Opponents of the National Security Agency’s vast surveillance network won an important victory Tuesday when U.S. District Judge Richard Leon ruled that the agency’s collection of cell phone data without a warrant was an unconstitutional violation of privacy. However, national security law experts warned that the victory is likely to be short lived.
Leon ruled that the government could no longer connect metadata culled from cell phone calls, a fancy way of saying that the NSA can't track whom we call and who calls us. But according to Stephen I. Vladeck, a law professor at American University and expert in national security law, the ruling does not mean that NSA is going to alter its activities in any way.
"In the short term, there will be no impact," Vladeck said in an interview. "The NSA is going to be able to do tomorrow what they can do today."
Opponents of the NSA surveillance programs, laid bare in documents leaked by former NSA contractor Edward Snowden, say the government has gone too far in its collection of data. Defenders of the NSA charge that the metadata it collects helps to prevent terrorist attacks and that the program does not violate privacy because it only records whom one calls, not the content of the call.
Leon dismissed this defense of the program. He ruled that Americans have an expectation of privacy in their phone activity. His ruling also said the NSA did not provide evidence that the program stopped the 54 attacks the government claimed it had, despite the government having the opportunity.
However, Vladeck said that Leon's ruling, while a victory for privacy advocates, is unlikely to stick.
"This is an important symbolic holding in that it suggests there are constitutional concerns with it," he said. "Nothing is going to stop the government in the short term from using the authorities it believes it has."
He added that no real changes would be made to the program unless Congress acts to alter it.
"The metadata program is a creature of statute," he said. "Congress could stop it. They could scale it back. They could provide different checks and balances in the program. They could reinvent it in its current form."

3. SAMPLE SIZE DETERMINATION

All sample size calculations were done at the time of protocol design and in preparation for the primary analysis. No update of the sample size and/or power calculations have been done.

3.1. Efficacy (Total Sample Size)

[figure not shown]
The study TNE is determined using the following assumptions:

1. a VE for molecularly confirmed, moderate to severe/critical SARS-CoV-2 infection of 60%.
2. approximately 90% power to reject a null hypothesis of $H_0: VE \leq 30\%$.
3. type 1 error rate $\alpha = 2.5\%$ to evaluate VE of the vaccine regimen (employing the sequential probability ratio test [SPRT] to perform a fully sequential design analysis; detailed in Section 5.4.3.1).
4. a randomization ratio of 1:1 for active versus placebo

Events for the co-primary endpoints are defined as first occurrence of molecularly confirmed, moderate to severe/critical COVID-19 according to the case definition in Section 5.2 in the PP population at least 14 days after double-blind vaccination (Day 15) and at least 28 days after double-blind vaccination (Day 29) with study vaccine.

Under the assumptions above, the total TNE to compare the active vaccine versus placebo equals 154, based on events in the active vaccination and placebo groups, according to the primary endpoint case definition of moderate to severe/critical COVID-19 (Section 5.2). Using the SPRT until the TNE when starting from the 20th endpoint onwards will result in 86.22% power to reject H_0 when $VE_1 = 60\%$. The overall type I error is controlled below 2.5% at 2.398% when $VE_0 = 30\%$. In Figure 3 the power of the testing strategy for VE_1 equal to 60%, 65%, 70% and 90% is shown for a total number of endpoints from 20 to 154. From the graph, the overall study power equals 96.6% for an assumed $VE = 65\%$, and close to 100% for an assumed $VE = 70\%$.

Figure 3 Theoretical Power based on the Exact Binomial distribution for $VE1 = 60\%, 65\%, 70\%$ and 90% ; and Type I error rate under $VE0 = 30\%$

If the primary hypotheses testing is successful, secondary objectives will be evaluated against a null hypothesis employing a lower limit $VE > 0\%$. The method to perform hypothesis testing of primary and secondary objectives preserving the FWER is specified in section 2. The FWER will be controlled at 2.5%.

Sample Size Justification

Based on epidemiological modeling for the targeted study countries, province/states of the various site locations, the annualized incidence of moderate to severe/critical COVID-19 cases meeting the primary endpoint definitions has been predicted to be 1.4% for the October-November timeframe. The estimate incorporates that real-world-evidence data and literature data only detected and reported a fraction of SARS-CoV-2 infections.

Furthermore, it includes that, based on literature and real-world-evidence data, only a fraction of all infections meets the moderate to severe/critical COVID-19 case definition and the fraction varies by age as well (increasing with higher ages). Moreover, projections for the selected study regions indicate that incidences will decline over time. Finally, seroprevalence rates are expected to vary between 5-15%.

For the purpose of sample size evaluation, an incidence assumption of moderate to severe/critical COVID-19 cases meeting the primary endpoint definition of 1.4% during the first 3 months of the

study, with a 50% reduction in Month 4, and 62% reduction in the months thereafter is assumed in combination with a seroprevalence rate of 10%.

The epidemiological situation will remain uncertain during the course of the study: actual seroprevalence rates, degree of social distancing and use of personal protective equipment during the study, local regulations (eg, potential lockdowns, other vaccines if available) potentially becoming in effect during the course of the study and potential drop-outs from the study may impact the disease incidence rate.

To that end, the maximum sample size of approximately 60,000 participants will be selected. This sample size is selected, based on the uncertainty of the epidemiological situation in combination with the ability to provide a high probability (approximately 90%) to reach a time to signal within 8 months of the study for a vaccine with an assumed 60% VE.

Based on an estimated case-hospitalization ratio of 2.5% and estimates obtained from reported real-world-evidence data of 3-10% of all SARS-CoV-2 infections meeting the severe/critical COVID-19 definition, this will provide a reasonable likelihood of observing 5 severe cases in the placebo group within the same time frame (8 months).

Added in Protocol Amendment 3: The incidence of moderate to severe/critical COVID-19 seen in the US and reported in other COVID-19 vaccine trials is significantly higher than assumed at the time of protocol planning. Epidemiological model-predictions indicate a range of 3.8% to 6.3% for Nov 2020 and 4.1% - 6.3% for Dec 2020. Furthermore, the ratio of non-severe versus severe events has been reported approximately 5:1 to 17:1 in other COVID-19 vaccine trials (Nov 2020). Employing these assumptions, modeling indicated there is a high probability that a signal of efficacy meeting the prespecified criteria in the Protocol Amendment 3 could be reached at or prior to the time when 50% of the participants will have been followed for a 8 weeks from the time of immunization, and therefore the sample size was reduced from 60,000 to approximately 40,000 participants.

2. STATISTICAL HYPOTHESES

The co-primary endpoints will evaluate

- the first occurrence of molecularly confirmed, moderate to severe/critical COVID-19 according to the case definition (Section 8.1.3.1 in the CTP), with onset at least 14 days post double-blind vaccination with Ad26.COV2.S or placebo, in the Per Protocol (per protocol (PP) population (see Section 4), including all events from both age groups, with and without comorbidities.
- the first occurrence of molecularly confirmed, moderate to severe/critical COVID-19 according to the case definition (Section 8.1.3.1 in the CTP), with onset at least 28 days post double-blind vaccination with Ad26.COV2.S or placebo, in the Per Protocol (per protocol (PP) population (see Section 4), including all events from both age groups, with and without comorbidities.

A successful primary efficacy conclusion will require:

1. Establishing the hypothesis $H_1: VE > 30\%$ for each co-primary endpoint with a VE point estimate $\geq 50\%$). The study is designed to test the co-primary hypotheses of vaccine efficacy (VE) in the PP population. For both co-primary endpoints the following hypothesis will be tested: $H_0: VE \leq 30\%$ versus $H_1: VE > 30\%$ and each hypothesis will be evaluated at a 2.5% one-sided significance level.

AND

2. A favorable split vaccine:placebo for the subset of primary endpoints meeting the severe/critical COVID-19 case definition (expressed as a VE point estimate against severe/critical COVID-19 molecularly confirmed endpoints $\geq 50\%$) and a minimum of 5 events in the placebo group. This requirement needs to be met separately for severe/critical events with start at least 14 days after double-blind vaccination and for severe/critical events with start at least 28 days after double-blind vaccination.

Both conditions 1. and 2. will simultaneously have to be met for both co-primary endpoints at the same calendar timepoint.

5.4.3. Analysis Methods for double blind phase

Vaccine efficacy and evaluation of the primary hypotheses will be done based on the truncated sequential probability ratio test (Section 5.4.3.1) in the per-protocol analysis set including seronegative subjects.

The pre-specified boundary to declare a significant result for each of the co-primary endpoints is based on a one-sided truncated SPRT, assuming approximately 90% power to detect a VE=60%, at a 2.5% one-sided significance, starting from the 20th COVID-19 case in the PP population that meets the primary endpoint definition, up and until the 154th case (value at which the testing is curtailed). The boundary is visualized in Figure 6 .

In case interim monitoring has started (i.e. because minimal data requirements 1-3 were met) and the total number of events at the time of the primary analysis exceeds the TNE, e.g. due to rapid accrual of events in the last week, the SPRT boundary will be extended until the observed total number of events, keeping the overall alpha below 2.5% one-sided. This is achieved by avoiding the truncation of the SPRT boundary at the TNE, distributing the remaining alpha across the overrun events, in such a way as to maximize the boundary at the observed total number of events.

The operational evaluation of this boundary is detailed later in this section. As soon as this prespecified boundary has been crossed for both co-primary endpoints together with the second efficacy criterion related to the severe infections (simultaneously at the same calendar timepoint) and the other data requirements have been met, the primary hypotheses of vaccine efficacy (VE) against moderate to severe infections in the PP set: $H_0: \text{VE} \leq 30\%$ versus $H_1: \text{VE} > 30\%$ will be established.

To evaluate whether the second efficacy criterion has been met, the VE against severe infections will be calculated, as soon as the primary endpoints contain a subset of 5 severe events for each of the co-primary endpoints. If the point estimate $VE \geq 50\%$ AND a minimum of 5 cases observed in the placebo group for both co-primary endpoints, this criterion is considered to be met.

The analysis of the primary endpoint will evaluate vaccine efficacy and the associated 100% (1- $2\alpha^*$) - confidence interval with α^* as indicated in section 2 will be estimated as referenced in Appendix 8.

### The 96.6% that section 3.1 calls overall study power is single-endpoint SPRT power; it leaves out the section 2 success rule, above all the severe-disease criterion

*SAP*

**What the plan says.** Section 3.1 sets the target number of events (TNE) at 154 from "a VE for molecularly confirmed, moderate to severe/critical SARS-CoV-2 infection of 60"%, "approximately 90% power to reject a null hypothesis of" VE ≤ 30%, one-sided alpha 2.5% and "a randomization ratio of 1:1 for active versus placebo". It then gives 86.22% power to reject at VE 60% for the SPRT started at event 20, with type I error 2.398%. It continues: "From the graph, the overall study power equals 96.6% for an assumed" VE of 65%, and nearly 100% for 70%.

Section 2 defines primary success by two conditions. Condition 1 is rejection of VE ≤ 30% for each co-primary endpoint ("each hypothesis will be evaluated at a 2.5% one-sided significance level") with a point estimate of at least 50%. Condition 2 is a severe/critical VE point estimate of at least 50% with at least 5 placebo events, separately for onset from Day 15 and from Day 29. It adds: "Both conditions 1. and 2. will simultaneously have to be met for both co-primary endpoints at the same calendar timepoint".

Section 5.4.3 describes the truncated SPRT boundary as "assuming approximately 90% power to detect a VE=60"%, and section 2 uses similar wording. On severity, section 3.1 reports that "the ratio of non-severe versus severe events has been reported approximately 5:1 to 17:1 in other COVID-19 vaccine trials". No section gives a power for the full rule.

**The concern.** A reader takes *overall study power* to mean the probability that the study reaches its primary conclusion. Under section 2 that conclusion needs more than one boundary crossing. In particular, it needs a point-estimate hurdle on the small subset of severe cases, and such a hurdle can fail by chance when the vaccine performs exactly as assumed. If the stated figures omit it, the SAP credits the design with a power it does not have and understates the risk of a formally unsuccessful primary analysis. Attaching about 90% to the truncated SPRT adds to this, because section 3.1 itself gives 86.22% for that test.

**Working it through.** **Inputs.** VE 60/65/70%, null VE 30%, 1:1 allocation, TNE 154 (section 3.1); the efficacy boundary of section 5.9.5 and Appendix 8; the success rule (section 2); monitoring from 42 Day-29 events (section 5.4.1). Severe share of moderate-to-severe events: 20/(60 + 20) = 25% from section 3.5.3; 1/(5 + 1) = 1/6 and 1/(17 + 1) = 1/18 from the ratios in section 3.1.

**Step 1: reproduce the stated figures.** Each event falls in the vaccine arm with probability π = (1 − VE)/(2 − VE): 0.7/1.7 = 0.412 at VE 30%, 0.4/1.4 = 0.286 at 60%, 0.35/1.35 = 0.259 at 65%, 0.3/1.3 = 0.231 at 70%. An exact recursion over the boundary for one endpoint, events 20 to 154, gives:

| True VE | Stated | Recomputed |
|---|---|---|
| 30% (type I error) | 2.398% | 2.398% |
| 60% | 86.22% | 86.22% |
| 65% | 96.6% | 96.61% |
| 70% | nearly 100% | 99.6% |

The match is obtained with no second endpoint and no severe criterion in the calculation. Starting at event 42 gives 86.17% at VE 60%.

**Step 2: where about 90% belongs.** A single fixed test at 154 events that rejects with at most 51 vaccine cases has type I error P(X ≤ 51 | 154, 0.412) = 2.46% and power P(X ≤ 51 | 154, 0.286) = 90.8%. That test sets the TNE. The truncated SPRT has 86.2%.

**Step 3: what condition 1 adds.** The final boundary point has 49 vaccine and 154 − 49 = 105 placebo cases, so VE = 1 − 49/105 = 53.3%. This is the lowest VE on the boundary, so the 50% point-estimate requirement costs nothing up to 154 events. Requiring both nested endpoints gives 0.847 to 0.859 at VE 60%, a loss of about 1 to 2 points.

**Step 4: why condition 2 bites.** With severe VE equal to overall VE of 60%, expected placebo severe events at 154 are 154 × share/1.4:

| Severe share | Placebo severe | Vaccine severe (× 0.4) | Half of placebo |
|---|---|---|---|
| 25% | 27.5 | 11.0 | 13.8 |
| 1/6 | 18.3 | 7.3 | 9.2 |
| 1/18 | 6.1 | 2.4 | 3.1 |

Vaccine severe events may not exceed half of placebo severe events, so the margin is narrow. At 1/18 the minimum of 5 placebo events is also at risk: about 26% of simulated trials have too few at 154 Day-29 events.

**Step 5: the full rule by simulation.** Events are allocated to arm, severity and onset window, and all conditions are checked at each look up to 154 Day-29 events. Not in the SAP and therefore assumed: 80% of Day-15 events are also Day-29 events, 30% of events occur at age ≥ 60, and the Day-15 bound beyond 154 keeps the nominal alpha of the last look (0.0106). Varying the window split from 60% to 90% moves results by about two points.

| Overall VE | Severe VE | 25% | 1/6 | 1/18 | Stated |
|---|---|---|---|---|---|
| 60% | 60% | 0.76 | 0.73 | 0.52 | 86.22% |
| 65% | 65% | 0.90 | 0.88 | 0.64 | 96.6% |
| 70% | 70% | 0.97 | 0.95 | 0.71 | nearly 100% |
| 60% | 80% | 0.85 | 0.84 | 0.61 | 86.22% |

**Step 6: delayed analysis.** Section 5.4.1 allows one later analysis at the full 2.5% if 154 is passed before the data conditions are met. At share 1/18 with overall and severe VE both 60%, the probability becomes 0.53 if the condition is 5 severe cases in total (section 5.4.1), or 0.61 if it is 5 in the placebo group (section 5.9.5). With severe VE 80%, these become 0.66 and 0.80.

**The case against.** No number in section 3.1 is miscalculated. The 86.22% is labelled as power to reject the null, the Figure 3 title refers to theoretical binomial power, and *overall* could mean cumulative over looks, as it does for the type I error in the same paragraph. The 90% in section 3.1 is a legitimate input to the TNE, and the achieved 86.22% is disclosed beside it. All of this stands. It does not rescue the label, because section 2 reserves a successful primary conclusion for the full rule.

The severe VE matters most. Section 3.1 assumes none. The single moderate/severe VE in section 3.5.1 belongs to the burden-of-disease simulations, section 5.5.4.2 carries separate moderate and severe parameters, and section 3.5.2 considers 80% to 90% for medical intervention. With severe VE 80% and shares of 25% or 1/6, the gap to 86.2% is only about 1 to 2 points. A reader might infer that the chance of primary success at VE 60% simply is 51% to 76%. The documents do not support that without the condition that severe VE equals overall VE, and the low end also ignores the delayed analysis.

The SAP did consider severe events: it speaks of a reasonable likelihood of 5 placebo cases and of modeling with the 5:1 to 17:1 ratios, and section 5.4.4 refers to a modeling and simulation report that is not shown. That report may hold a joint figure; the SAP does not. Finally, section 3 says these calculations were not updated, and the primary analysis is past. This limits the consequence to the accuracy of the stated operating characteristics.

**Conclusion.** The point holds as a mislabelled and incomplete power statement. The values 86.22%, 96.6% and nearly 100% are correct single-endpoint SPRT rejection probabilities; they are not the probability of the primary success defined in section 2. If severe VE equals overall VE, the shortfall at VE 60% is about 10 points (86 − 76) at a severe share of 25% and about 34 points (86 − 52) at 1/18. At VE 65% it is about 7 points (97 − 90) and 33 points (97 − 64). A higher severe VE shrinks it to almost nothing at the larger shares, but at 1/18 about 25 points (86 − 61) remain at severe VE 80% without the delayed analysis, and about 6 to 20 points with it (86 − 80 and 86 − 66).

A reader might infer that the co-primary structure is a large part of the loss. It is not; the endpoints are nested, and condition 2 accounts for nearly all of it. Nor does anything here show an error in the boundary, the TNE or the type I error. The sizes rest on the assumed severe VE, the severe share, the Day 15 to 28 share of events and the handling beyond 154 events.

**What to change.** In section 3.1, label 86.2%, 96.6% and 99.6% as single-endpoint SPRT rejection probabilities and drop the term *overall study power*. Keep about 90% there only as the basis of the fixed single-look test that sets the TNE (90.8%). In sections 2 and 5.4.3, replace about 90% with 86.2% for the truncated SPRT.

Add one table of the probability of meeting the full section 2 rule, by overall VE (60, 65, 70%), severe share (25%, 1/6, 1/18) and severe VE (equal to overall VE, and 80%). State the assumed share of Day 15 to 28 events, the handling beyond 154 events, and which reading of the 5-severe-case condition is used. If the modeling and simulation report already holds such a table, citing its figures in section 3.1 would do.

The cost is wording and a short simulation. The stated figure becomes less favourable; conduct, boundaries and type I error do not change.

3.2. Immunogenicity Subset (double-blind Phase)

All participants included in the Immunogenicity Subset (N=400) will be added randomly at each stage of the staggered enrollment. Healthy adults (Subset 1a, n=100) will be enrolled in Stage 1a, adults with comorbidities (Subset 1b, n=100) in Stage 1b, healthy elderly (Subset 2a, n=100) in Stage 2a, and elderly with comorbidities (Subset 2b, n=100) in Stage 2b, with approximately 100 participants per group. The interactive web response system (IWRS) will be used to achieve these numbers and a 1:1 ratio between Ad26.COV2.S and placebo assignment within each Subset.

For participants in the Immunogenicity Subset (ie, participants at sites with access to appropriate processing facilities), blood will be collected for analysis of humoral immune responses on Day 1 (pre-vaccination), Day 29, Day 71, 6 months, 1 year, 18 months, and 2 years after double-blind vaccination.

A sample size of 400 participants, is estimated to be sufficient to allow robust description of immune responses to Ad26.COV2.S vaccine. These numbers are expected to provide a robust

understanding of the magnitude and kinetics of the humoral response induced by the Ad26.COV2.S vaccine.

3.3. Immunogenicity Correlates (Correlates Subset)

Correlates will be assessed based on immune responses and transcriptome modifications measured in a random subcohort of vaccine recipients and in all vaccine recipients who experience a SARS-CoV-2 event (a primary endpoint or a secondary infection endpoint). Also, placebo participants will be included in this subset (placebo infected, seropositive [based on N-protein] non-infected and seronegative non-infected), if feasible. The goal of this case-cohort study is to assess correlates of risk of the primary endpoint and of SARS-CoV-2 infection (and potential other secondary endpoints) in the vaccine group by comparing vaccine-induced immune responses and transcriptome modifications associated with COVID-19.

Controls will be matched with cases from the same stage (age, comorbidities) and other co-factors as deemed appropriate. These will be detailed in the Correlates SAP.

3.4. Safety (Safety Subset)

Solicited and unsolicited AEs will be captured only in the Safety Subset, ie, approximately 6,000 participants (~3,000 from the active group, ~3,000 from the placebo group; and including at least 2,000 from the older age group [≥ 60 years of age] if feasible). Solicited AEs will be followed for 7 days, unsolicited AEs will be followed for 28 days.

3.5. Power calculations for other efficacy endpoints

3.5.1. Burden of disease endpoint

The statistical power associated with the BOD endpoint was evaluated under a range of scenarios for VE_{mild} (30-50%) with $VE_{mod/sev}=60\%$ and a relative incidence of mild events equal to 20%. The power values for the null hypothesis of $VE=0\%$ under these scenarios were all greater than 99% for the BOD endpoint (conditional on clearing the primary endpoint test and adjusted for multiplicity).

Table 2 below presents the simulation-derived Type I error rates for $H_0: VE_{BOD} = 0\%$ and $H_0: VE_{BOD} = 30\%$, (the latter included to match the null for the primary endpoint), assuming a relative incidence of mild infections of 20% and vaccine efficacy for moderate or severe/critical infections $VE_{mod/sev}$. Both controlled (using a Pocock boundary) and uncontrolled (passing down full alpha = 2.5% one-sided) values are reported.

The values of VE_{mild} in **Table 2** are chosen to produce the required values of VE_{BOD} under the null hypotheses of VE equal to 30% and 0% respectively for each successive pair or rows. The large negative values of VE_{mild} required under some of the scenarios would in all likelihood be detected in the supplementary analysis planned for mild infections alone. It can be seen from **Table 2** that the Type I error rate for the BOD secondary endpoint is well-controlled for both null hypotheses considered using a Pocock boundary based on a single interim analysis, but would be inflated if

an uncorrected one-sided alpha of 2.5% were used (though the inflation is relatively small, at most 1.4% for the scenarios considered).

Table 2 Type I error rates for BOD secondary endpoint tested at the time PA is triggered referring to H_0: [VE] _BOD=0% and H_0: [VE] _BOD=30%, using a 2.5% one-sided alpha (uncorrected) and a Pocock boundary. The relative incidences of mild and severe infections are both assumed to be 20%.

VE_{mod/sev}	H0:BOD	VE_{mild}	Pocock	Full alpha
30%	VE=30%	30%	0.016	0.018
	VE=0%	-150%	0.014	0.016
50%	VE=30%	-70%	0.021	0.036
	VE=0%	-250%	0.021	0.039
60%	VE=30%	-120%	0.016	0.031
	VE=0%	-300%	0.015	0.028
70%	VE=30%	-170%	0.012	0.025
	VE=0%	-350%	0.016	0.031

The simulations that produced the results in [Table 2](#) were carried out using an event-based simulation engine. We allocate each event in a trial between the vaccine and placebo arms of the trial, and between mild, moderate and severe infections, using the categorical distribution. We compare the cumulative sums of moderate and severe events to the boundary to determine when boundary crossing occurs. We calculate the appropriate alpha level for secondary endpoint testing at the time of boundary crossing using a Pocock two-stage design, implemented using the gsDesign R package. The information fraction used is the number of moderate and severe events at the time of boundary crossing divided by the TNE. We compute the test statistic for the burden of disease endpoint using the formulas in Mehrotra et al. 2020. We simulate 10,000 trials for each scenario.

Former NSA Director Michael Hayden also challenged the ruling, saying that the judge was not in a position to determine whether or not the program stops attacks.
"He makes a judgment that the government was not able to show that this stopped an imminent terrorist attack. That's not the only metric," Hayden told the Associated Press.
Heading to the Supreme Court
The Obama administration refused to say whether or not they would appeal, but hinted that further legal action was coming.
"We've seen the opinion and are studying it. We believe the program is constitutional as previous judges have found," Andrew C. Ames, a spokesman for the Justice Department's National Security Division, said in a statement to the Associated Press. In an email, Ames said there was no update on that statement.
Vladeck said he believes that the ruling is the first in a long line of legal challenges that NSA programs would face. He said he expected the government to appeal the decision. He also said that he expects issues connected to the NSA to eventually reach the highest court in the land, although it's not clear whether this case would be the one to take them there.
"The larger question of whether the fourth amendment limits the government’s ability to collect data will eventually get to the Supreme Court," he said. "Whether it happens in this case remains to be seen."
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